Photo by Bianca Lancia
How did I spend my Saturday you ask? I attended the 16th Annual Children’s Literature Conference at Western’s Performing Arts Center from 9 a.m. to 4 p.m. on Saturday, February 23.
The PAC was filled to the brim with 600 people eager to learn about the ins and outs of writing and illustrating books for children and young adults.
The audience was comprised of teachers, librarians, students, writers, parents and children. The energy in that room was truly infectious.
Hosted by Nancy Johnson, English professor at Western, the conference featured some of the most talented children’s authors and illustrators in the country. Speakers included Candace Fleming, Eric Rhomann, Barbara O’Connor, Neal Shusterman and Jerry Pinkney.
Originally, the reason I attended the conference was for a requirement in my Young Adult Literature course. Little did I know how inspired and awe struck I would be by the talent standing before me.
I am not necessarily interested in writing books for children, so I wasn’t ecstatic about the title “Children’s Literature Conference,” however, I am interested in writing young adult and adult literature.
I realized very early on in the day that anything related to children’s literature can be easily applied to any kind of writing, for any age group.
Each speaker brought a unique essence of passion to the stage. O’Connor emphasized the importance of creating real characters with real lives through her books. She said as authors, parents and teachers we need to “prepare children for the world as it is, not as we want it to be.”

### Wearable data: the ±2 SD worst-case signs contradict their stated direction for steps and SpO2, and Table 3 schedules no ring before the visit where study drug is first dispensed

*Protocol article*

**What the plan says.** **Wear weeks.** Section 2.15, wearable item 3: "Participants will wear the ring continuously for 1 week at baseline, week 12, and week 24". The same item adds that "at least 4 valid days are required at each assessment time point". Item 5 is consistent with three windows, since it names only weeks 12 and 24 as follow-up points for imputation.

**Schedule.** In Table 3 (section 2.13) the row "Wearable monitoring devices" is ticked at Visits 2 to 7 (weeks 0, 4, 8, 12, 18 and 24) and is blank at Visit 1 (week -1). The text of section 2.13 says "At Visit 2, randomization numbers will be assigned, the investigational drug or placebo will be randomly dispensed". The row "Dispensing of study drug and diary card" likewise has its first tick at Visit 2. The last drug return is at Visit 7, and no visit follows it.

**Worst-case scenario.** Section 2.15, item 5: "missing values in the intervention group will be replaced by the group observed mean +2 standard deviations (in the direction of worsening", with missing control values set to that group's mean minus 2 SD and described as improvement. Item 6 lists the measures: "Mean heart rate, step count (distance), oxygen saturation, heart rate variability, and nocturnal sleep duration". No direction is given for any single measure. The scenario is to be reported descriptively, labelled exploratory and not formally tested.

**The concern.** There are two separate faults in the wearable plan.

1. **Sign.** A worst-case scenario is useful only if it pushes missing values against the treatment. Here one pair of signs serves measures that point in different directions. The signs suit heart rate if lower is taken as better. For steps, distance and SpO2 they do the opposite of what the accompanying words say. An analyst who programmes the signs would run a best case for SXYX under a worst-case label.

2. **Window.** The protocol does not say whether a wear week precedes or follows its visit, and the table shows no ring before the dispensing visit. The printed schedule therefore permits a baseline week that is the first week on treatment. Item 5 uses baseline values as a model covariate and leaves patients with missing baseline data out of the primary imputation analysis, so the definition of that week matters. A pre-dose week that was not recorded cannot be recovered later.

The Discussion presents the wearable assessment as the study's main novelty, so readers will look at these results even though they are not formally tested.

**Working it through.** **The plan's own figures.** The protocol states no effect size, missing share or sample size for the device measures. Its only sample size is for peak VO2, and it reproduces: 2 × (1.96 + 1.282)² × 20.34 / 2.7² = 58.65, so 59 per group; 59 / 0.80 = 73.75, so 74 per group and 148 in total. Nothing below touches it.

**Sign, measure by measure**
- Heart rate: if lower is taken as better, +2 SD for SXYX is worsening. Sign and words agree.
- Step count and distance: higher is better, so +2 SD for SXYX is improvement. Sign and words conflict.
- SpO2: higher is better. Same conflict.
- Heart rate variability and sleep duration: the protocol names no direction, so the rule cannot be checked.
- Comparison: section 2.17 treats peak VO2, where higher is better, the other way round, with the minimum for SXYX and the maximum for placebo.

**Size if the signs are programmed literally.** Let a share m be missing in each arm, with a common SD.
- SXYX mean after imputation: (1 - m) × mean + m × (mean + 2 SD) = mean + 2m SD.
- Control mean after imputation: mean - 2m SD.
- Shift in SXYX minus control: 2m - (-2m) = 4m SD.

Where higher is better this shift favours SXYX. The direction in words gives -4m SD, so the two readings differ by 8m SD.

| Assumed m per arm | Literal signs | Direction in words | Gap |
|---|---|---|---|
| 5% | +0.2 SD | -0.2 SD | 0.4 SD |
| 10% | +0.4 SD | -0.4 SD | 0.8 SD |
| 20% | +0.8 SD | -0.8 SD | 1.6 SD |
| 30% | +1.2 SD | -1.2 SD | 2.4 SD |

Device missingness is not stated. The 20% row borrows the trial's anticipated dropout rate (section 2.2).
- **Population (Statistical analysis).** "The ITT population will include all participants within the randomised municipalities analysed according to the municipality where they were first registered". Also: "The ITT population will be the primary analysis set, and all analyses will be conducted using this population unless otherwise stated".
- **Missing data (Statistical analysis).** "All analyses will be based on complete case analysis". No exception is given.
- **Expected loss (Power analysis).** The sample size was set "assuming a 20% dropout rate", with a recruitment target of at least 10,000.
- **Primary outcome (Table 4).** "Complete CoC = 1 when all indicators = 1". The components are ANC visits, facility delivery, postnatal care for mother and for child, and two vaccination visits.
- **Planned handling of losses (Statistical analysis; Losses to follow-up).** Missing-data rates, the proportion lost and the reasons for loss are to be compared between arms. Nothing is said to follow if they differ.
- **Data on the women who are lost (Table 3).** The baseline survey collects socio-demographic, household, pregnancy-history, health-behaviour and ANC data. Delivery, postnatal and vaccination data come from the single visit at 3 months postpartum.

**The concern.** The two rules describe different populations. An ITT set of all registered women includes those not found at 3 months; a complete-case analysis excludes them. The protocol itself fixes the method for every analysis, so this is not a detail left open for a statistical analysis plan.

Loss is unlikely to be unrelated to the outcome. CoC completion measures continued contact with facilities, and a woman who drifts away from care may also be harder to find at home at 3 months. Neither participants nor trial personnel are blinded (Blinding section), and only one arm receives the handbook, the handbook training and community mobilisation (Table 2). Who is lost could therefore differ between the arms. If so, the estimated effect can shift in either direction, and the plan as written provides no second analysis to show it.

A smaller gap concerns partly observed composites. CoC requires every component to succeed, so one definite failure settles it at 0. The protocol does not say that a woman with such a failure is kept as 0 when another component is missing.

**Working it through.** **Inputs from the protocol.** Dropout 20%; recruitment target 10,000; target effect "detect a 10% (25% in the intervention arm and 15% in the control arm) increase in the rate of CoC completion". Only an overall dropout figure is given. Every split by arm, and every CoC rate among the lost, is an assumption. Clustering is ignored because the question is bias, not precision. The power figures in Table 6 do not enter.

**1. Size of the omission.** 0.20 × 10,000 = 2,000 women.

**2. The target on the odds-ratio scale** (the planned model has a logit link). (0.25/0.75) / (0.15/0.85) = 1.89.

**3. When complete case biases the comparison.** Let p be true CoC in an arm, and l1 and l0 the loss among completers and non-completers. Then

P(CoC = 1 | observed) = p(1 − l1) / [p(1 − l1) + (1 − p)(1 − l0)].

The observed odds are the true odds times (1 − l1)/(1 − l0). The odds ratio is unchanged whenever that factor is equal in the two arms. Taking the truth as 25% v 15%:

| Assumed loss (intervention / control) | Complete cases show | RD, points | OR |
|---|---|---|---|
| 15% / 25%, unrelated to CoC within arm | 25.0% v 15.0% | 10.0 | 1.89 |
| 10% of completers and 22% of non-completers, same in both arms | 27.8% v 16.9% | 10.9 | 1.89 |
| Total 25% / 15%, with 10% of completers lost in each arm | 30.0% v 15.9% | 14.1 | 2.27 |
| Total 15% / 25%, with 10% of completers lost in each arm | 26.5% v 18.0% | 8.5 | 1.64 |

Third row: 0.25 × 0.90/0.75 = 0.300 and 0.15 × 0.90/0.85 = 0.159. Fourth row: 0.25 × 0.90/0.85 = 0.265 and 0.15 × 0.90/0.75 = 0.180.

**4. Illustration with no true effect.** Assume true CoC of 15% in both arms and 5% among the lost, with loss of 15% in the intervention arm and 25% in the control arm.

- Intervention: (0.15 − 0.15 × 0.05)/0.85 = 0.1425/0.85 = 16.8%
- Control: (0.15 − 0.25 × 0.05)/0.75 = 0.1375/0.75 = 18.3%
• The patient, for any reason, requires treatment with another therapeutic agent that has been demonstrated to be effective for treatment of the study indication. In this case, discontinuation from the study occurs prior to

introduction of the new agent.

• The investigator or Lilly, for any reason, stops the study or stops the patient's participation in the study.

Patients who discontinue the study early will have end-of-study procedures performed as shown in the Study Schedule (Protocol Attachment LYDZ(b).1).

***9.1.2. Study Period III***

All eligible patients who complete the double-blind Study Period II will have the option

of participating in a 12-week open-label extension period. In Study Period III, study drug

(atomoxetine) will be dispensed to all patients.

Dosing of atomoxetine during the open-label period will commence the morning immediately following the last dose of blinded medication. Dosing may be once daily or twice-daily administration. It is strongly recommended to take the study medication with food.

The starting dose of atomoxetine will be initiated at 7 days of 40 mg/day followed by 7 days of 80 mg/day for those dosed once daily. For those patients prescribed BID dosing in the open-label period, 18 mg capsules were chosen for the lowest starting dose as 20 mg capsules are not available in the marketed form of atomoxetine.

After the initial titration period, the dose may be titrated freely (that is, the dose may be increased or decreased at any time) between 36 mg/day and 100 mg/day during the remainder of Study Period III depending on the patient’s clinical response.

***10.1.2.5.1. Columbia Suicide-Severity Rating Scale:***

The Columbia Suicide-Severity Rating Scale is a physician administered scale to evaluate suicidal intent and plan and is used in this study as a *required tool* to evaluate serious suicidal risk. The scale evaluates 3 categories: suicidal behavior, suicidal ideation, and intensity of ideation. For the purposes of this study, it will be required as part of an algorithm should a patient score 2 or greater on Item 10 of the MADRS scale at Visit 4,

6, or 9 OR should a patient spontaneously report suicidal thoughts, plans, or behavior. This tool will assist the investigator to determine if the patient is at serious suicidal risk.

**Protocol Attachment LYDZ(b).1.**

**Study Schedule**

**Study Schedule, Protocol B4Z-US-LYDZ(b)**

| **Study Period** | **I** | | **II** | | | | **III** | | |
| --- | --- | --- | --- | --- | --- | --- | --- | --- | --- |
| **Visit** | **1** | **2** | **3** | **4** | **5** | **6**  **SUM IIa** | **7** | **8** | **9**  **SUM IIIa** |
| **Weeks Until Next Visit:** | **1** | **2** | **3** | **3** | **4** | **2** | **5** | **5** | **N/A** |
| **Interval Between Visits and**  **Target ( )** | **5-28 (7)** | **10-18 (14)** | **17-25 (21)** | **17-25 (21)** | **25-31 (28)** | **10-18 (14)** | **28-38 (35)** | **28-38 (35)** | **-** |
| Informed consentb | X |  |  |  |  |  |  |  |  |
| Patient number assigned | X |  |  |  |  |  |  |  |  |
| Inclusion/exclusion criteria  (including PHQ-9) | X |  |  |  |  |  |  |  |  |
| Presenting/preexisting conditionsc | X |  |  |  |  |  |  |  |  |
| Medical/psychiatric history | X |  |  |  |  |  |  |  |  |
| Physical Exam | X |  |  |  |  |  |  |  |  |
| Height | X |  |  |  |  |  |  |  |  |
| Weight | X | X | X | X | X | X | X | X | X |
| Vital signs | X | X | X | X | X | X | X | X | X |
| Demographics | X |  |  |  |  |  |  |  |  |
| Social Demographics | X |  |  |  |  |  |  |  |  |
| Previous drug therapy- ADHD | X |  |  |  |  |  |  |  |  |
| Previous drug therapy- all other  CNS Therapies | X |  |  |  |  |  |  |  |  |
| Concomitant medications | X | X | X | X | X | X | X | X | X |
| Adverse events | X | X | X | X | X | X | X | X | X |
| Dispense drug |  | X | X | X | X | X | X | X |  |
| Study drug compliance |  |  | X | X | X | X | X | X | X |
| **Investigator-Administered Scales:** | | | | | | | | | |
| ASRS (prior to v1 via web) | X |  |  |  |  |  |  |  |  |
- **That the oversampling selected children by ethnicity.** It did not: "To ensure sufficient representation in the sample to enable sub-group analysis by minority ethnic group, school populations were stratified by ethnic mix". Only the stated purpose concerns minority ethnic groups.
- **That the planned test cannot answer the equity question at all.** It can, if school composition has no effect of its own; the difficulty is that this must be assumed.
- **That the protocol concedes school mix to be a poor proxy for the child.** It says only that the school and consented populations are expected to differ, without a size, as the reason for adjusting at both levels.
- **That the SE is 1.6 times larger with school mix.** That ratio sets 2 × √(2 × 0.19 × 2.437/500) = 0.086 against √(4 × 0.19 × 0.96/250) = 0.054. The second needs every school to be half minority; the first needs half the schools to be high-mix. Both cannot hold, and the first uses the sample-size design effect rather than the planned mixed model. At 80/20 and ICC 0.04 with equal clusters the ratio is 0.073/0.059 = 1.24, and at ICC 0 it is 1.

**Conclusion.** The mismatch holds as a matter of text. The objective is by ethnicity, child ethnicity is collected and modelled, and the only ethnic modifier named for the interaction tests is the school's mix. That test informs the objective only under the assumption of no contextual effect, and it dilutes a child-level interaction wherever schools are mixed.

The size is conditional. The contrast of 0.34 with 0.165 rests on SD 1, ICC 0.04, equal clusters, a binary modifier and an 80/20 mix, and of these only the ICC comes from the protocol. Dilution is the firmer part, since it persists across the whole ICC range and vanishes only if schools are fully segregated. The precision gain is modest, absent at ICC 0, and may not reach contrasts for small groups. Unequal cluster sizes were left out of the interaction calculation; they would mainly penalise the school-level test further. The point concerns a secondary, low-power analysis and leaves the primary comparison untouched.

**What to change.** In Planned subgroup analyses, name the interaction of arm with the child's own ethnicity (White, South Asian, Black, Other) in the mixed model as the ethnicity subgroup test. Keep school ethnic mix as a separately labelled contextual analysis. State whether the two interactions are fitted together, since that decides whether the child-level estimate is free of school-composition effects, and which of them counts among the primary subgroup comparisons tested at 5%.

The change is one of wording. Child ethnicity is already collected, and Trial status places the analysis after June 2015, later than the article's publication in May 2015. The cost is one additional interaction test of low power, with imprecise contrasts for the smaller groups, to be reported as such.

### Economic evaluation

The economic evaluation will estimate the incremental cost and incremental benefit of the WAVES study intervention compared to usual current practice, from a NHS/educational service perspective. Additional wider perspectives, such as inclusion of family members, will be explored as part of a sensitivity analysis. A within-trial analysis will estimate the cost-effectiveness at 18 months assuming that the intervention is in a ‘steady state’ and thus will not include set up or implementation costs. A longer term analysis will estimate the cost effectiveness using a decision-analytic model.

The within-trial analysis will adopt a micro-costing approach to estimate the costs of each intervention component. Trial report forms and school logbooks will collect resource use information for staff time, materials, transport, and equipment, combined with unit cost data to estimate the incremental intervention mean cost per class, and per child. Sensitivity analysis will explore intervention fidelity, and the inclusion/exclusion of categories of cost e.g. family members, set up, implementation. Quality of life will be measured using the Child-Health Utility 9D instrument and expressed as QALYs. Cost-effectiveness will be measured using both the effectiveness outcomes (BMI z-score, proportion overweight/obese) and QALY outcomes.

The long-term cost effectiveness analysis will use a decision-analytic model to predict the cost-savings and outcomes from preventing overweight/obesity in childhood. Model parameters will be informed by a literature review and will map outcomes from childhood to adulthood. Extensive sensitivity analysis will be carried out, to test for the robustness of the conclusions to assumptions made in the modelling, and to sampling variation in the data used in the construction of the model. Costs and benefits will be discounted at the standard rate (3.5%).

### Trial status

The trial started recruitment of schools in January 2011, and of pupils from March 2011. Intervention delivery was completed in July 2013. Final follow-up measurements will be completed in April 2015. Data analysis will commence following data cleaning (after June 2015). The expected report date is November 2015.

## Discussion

O’Connor doesn’t sugar-coat life for her young readers, she writes realistic fiction. Through her honest depiction of true southern communities, she shows the good, the bad and the ugly of this world.
In my own writing, I hope to be as honest and transparent about the world we live in. Even in fiction, we can still create parallels to the real world that readers can make meaningful connections with.
I want to show readers that life is hard all around, no matter where you look at it from.
My goal is to give them hope and show them they aren’t alone in their feelings and experiences.
As Neal Shusterman put it, we have the power to change the world, “one person at a time.”